Turnaround Arts: Creating Success in Schools

June 6, 2012

“The arts are critical in providing a world-class education for our young people,” said Chancellor of Washington, DC, Public Schools Kaya Henderson.” But in an era of tough budgetary decisions, making the case for the arts in public schools can be a tough sell. At the Institute’s June 6th Washington Ideas Roundtable Series “Turnaround Arts: Creating Success in Schools,” Executive Director of the President’s Committee on the Arts and the Humanities Rachel Goslins, Aspen Arts Program Director Damian Woetzel, and Henderson laid out how Turnaround Arts — a public-private partnership combining leadership and technical training with an infusion of artists’ time and talent into public schools — can be used as a model. Among topics of conversation were the conditions that have allowed Turnaround Arts’ success:

Willing Artists

Henderson recalled meeting with the Washington Performing Arts Society in one of her first meetings as a deputy chancellor. “’We want to start a program called Capital Jazz to bring in performing artists to work with kids in your toughest middle schools to teach them the history of jazz,’ they said. ‘We need your permission, because for five years, no one in the District would say yes.’ I said yes. Since then, Capital Jazz has expanded and generated similar programs at schools across the city.”

“The feedback we got from the arts community the morning Turnaround Arts was announced was tremendous,” Woetzel said, echoing artists’ desire to be involved in education. “Alvin Ailey, Celebrate the Beat, countless other arts organizations all emailed me that morning alone. The willingness of the arts community to be part of this effort is huge.”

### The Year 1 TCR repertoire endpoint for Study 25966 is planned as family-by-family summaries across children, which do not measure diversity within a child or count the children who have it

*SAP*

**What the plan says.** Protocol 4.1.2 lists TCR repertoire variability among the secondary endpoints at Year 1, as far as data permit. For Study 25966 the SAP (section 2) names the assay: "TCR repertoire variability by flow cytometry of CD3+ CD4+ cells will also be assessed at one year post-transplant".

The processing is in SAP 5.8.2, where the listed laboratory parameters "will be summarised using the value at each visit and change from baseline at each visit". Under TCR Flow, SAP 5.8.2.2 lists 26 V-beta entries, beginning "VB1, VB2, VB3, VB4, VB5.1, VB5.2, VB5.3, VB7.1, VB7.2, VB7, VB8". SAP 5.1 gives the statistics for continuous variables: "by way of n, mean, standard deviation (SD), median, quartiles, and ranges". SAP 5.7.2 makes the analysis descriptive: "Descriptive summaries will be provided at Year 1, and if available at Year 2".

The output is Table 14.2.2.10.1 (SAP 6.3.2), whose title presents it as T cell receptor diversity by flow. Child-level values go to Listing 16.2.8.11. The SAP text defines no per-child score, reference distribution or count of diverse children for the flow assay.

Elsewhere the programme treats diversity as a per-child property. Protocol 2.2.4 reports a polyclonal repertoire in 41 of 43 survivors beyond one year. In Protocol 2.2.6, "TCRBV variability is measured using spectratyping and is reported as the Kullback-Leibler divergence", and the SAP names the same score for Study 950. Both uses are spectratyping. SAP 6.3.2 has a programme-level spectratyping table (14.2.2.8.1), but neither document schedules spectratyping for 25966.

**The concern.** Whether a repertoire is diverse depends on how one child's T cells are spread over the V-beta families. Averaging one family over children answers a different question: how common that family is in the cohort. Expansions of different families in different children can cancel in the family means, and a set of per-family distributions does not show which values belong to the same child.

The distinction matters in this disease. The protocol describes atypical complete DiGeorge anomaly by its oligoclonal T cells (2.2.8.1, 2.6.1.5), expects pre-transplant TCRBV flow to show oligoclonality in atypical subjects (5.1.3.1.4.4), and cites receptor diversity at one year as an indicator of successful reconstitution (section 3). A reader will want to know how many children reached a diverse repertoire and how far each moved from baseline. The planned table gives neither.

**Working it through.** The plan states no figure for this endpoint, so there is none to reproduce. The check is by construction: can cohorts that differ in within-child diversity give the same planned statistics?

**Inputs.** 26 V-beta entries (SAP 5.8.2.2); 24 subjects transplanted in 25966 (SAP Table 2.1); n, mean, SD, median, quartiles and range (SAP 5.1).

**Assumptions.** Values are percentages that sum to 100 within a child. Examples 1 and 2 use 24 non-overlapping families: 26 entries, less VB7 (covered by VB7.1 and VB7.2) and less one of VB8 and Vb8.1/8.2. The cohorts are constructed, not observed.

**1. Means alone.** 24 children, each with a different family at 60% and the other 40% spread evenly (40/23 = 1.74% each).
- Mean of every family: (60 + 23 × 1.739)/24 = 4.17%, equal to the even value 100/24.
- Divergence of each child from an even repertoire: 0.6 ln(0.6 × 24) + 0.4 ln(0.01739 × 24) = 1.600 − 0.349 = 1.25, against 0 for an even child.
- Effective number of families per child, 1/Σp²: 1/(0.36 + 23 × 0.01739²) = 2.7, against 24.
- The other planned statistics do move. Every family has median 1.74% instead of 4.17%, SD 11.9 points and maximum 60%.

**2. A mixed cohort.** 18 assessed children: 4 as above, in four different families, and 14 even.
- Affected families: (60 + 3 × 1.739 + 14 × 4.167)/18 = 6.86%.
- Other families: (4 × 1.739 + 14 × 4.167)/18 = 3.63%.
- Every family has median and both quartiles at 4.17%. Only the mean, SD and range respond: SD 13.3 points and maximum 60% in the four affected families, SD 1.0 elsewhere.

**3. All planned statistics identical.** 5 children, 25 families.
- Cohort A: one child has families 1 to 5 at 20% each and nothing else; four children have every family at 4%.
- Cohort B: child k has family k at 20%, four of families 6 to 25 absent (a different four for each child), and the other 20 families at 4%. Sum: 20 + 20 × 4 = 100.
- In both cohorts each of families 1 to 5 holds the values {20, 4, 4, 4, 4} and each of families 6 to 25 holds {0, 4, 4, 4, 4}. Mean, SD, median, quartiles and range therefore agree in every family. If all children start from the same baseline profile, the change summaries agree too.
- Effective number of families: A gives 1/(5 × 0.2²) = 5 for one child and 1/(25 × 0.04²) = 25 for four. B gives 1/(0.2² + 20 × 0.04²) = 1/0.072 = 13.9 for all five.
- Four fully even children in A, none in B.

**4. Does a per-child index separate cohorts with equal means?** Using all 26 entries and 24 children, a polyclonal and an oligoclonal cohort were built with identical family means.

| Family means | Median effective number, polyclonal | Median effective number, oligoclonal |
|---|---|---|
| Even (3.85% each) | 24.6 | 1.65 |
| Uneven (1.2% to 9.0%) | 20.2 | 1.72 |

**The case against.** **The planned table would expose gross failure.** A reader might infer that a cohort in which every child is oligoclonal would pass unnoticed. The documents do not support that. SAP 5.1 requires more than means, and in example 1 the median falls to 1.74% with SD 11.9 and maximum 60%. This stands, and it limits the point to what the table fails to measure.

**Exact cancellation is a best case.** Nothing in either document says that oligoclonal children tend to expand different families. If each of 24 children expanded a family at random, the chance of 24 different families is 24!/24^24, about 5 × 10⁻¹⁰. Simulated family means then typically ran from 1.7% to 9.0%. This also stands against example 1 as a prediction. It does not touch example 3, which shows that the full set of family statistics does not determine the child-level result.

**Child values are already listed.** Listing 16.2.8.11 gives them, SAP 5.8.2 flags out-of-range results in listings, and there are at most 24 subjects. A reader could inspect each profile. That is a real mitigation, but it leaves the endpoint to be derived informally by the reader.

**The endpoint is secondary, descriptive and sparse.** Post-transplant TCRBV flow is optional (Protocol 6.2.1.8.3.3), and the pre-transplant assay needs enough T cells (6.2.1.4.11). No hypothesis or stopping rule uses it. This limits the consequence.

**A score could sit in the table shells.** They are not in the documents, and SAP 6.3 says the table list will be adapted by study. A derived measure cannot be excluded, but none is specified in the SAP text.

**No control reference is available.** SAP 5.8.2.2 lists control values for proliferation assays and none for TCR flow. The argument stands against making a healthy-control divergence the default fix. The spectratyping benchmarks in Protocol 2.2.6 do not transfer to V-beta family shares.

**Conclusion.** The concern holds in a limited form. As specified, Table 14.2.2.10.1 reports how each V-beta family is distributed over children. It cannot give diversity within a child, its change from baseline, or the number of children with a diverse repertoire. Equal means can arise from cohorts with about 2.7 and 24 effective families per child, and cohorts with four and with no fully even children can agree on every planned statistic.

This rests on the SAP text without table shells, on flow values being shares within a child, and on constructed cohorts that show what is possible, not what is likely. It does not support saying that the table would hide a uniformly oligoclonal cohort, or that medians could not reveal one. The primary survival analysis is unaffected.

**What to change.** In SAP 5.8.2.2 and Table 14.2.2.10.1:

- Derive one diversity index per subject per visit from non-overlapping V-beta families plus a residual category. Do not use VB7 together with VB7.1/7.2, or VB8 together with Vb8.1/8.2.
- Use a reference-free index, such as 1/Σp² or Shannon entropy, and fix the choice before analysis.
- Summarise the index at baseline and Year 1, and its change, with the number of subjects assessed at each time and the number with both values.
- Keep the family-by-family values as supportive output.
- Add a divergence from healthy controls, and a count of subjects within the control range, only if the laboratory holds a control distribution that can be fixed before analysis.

Public-Private Coordination

Artists ready to help need a willing partner in school districts. “Creating a post for coordination with the partners is, from a practitioner perspective, what’s been missing all along,” Woetzel said. “As a dancer, I danced in a thousand gigs, and no one ever asked me to go to a school, never, and I can tell you that I always would have said yes. It would have been a no-brainer, and so that’s one of the things that I’ve been working on privately and through the Arts Program….”

Eager Schools 

Savoy Elementary school in Washington, D.C. has been experimenting with the Turnaround Arts curriculum to great success. Patrick Pope is the principal at Savoy Elementary. “We have found such richness and intensity and interest to do even more [with the arts] in these schools, and feel like we’ve set the stage to build the program out even further,” Pope said. “Our partnerships have been able to help us, but there are also unbelievably talented teachers, artists, and musicians, who want to spend time and work with kids. It’s a very full day. We’ve kind of eliminated recess, but don’t tell the kids that.”

Funding for Change